Looks like a plate shearing machine. Was admiring the perfection of the body angles of these five men. Even the keyway has been shown in the propeller fan lying down.  
Another one, probably about some discussion during the gold rush time.


In San Francisco you get to see a lot of graffiti. Painted as well as tile graffiti.




People catching up with a bite as the day begins.


Occasionally you get to see some fancy cars



The wavy pattern of the road was captured from top deck of the bus:


The weeping women on top of the Palace of Fine Arts


 Noticed some beautiful and well maintained villas too.



A church at the cross road of Van Ness and Broadway


which was built more than a century ago


OK now that is too many pictures for one post. So here is a last one, to put a smile on your face.



Friday, September 20, 2013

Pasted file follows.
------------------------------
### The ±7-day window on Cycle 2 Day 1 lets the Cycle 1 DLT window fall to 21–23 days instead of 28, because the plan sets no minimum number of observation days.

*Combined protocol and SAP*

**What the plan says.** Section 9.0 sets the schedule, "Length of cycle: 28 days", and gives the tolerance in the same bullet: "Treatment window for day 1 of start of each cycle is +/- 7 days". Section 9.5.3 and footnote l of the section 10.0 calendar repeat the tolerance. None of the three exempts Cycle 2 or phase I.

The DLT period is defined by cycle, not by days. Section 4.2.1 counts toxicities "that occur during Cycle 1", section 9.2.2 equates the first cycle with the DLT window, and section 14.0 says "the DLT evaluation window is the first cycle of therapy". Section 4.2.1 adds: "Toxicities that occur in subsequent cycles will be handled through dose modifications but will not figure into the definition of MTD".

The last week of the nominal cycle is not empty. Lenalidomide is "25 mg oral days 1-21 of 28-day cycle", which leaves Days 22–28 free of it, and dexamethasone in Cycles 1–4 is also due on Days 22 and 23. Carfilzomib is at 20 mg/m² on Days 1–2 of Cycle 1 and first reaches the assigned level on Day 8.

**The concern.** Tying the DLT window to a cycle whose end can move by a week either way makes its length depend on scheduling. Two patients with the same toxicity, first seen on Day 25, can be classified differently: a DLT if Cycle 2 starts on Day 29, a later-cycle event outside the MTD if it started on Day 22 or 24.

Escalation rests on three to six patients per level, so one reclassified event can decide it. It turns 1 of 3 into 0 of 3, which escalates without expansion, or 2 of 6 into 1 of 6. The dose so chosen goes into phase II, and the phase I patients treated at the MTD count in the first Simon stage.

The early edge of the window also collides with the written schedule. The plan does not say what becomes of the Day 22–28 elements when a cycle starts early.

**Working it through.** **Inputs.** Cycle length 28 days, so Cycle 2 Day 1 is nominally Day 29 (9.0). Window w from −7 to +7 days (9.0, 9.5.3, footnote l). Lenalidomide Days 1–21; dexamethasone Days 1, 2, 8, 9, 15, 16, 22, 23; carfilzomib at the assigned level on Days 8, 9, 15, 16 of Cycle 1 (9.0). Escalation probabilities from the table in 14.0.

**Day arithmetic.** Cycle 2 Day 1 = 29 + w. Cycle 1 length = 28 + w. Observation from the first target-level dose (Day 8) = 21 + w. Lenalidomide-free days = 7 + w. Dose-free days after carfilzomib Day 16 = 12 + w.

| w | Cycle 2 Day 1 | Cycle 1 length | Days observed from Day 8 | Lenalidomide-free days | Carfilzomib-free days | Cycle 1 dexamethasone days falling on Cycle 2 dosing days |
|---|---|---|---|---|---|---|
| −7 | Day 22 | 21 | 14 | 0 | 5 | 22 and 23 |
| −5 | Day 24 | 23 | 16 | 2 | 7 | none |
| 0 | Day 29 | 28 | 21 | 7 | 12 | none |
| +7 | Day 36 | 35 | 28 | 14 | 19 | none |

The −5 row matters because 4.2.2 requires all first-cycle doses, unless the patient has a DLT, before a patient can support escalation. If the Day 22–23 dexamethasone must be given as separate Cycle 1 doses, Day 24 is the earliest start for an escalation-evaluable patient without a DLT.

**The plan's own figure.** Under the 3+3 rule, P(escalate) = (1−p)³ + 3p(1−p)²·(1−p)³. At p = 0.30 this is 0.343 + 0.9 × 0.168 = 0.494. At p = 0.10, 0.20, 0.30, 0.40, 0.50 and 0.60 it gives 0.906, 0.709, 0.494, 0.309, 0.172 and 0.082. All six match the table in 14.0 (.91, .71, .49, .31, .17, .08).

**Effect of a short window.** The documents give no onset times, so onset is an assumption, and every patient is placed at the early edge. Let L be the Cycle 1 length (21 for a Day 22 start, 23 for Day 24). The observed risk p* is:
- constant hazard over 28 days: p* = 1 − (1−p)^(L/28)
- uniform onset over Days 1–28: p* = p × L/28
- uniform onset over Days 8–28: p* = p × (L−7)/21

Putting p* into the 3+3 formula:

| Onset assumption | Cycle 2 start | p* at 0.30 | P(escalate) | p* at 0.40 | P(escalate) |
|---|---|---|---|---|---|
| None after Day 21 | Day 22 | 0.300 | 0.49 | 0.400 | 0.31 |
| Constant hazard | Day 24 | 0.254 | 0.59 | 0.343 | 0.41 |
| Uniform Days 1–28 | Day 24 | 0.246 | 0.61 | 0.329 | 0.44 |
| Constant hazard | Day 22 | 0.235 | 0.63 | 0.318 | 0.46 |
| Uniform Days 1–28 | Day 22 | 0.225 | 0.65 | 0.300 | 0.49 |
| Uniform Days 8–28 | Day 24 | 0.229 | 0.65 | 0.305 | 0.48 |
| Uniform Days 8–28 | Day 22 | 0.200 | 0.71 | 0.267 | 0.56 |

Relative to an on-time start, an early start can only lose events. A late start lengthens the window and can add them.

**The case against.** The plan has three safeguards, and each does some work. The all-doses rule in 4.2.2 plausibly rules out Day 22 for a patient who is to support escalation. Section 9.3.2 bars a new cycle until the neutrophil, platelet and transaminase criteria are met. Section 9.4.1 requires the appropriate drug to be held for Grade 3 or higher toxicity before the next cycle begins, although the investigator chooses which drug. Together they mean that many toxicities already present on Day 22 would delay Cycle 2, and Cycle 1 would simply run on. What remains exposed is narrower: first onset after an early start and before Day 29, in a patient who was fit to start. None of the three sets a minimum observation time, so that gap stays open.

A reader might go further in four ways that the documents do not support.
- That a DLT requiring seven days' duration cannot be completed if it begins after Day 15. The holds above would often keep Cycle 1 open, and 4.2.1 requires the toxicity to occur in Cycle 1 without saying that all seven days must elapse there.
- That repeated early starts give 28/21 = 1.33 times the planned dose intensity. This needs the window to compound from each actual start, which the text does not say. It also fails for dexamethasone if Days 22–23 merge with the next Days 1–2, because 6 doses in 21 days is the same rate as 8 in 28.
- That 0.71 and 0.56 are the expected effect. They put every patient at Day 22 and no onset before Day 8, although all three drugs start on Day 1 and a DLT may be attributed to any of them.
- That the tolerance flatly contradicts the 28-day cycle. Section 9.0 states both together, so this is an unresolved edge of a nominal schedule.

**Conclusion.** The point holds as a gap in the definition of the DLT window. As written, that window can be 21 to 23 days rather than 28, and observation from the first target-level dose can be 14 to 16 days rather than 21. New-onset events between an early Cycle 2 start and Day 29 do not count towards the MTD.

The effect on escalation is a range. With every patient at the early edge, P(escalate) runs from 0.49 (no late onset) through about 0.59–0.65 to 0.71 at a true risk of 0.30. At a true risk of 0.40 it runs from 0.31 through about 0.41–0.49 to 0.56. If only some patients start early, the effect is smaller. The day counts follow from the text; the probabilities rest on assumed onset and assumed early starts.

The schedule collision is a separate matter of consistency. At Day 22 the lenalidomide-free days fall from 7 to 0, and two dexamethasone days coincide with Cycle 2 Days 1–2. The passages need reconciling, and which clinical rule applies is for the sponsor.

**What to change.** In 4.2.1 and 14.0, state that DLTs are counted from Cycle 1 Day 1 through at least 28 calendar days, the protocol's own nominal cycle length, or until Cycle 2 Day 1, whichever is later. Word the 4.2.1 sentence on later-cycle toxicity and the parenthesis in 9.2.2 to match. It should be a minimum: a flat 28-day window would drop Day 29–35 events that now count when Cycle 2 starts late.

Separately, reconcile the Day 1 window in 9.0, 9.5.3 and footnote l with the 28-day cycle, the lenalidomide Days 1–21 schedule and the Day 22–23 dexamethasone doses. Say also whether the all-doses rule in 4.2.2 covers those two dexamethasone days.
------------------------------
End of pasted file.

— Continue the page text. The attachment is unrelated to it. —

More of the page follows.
The Union Square

The union square is a nice place to sit back and relax. If you are lucky you can catch up with some art exhibition or maybe there will be a live show. We were lucky to witness both.


Originally this was a park surrounded by churches and houses. Now it is the commercial retail center of the city. It serves as a stage for gatherings of all types, including dance, art exhibitions, musical performances, theater and speech.
A good place for window shopping (as the prices in the area is bit high I must say)
The big building facing the square is the Macey’s where there is ample opportunity for shopping and eating. This building looks more appealing in the night with the lights on.
We had been to the Cheesecake factory at Macey's which was on the 8th Floor (Terrace level) It gave a good view of the square.


There was this live music show in the evening. People waited while things were being set up for the event.


Some read books while others thought it was the right time for a quick snap shot.



Some people waited patiently (and their dogs were equally patient)



Some thought that this was the time to show off their attire. This young man with a fancy hat and coat had a matching parasol.